To evaluate how COP21 is progressing, I find it helpful to reflect on the history of UN climate negotiations. The following is a very brief video summarizing negotiations past.
Disclaimer: This is not to undervalue the efforts of those who strived tirelessly to bring progress and agreement to tackling climate change in the earlier COPs, their work has been the foundation on which any success here in Paris will be built.
Preamble: For all the intimidating acronyms sprinkled throughout this piece, I’ve linked a handy article that explains each one. Here’s another one from the CYD (Canadian Youth Delegation).
Now that you’re all caught up…
COP21 started with rhetoric recognizing the urgency of the climate change crisis. Opening speeches by many of the world’s political leaders called for ambitious and bold action, and seemed optimistic that the social and political landscape had finally shifted in support of binding international agreement.
That was on Monday.
The central piece of COP21, the Paris treaty being negotiated over these two weeks, is arguably the least exciting to watch. Or at least the most difficult and slowest. While the constant stream of events taking place at the pavilions, observation rooms, business gallery (invite only), press halls, (small) security sanctioned protest spaces, and the Climate Generations Space, are enough to give you serious FOMO, the negotiations crawl forward at a snails pace. The negotiation sessions are not accessible to most conference attendees, but are streamed to screens on walls around the buildings, alongside the worddocumentwhere they edit the text. Once, while I was watching, they negotiated one clause of one paragraph of one section, that was proposed for the first draft of the ADP text, for twenty minutes (and I had only arrived to catch the last twenty minutes of the session). There were literally 82 words – I had time to count. I’m actually not complaining about the process, it’s so important that they consider details thoroughly and give all nations time to voice their positions. I’m just trying to paint a picture for you, and then make you imagine watching that paint dry.
In the first week negotiators worked, sometimes into the night, to prepare a draftnegotiation text of the ADP (The Ad Hoc Working Group on the Durban Platform for Enhanced Action – essentially the body that’s been working towards this agreement since COP16 in 2011). It was presented on Thursday, so now we get into the nitty-gritty.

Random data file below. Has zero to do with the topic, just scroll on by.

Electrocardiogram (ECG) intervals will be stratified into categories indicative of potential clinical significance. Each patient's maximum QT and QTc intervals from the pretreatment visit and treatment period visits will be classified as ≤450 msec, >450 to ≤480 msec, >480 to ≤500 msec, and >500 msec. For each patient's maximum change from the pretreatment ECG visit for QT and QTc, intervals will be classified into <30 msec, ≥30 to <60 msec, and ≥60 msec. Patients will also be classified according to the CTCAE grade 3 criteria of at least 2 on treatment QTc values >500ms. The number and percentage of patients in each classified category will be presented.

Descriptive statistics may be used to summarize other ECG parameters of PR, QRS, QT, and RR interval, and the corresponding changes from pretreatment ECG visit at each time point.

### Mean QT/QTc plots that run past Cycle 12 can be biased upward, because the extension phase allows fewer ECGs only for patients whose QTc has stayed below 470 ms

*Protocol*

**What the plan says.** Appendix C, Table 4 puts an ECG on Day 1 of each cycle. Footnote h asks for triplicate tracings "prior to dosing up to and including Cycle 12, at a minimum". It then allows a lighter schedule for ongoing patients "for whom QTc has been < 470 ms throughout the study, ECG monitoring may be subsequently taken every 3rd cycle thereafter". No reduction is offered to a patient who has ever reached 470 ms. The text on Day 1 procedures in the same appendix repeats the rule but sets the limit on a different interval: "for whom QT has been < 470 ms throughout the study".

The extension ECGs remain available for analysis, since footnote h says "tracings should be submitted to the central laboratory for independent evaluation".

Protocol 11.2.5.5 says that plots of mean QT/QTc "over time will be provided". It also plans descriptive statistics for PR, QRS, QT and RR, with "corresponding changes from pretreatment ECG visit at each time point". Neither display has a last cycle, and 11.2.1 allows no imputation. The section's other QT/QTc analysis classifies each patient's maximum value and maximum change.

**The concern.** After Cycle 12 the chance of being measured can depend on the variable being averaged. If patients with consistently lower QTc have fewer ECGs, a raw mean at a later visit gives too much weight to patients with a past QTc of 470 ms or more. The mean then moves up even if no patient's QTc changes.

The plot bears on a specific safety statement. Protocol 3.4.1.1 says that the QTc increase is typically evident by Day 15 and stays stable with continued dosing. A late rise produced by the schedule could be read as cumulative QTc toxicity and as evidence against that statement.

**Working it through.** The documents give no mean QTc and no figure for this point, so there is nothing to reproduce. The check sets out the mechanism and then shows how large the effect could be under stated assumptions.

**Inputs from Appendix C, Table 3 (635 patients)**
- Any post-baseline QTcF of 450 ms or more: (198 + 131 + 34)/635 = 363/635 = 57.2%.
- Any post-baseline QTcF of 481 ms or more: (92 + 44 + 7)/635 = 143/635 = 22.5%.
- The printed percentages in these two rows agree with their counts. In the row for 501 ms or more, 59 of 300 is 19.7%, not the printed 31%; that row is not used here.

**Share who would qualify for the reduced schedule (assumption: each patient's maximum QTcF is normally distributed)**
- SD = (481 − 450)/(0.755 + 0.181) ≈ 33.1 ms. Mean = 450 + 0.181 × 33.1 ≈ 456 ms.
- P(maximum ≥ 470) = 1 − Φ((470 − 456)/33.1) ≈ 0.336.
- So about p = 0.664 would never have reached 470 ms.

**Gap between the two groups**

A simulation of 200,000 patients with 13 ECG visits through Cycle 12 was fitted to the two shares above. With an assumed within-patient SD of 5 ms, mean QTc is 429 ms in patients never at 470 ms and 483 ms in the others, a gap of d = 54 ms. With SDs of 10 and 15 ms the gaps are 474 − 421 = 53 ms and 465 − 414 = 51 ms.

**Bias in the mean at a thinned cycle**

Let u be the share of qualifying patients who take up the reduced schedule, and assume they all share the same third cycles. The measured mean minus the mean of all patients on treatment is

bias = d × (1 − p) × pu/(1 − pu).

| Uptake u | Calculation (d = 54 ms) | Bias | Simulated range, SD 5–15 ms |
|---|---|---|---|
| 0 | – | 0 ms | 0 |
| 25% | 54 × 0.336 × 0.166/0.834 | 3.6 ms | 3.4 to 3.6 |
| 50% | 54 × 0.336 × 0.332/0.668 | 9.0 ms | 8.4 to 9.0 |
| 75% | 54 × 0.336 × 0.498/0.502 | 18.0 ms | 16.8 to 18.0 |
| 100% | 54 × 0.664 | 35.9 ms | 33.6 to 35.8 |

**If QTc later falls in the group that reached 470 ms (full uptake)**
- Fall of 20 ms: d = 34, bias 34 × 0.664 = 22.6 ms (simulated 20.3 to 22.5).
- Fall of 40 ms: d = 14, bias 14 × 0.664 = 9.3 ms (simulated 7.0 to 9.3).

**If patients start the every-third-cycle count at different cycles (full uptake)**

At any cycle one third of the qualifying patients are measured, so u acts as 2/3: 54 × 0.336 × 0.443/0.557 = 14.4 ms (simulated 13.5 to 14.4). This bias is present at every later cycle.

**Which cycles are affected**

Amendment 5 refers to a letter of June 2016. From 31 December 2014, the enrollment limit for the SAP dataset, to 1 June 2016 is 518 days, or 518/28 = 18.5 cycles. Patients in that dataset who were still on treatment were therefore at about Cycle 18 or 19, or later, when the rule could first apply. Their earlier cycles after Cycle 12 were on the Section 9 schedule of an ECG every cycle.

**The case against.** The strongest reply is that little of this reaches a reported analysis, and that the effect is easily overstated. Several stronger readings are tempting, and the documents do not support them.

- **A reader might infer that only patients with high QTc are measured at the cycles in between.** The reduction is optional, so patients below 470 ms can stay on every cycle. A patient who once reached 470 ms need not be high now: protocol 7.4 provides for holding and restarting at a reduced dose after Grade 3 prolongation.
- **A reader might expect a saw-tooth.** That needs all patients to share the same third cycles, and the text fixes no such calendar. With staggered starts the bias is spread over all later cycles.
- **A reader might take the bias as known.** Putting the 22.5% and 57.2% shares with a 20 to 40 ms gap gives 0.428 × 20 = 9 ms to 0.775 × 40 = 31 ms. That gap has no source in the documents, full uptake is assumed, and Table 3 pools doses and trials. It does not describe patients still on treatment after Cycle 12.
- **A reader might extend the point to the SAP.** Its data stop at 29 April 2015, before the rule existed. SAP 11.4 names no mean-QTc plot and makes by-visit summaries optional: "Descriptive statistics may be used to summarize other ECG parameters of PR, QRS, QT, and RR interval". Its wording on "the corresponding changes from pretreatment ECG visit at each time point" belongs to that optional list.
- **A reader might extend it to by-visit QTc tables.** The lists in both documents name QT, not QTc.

Since then, the longstanding disputes around accountability (such as who should pay in the case of Loss and Damages) continue to stall progress.
The Climate Vulnerable Forum, comprised of small island nations and those most impacted by climate change, have been calling for shift in the baseline limit of 2°C recognized in the text to 1.5°C. While .5 degrees may appear small, it is truly a matter of survival for those most at risk from climate change, many of whom are already seeing impacts like sea-level rise. Some developed nations have supported this call, such as France and Germany, but including it in the agreement text will still be extremely difficult. When asked about this by a member of the CYD during a Canada briefing meeting, the lead Canadian negotiator said Canada will wait for ‘the science’ to make a decision about its support. The testimony of those on the frontlines of climate change remains framed as a plea rather than factual evidence.
Another point of contention is the inclusion of human and Indigenous rights language in the operative (re. binding) text. I am happy to say Canada has continued to push for its inclusion. Recognition of Indigenous rights had been first moved into the preamble and then bracketed – meaning up for debate. Again, there is a full week of negotiations where that could change. However, the fact that peoples’ inherent right to exist on their homeland is being debated reflects the consistent imbalance of power at these negotiations. Can you imagine debating the right to livelihoods, liberty and life for developed nations like the USA or EU, rather than their “right” to continued emissions? There would be no debate. Human rights and Indigenous rights are fundamental – without them climate justice will not be possible through international agreement.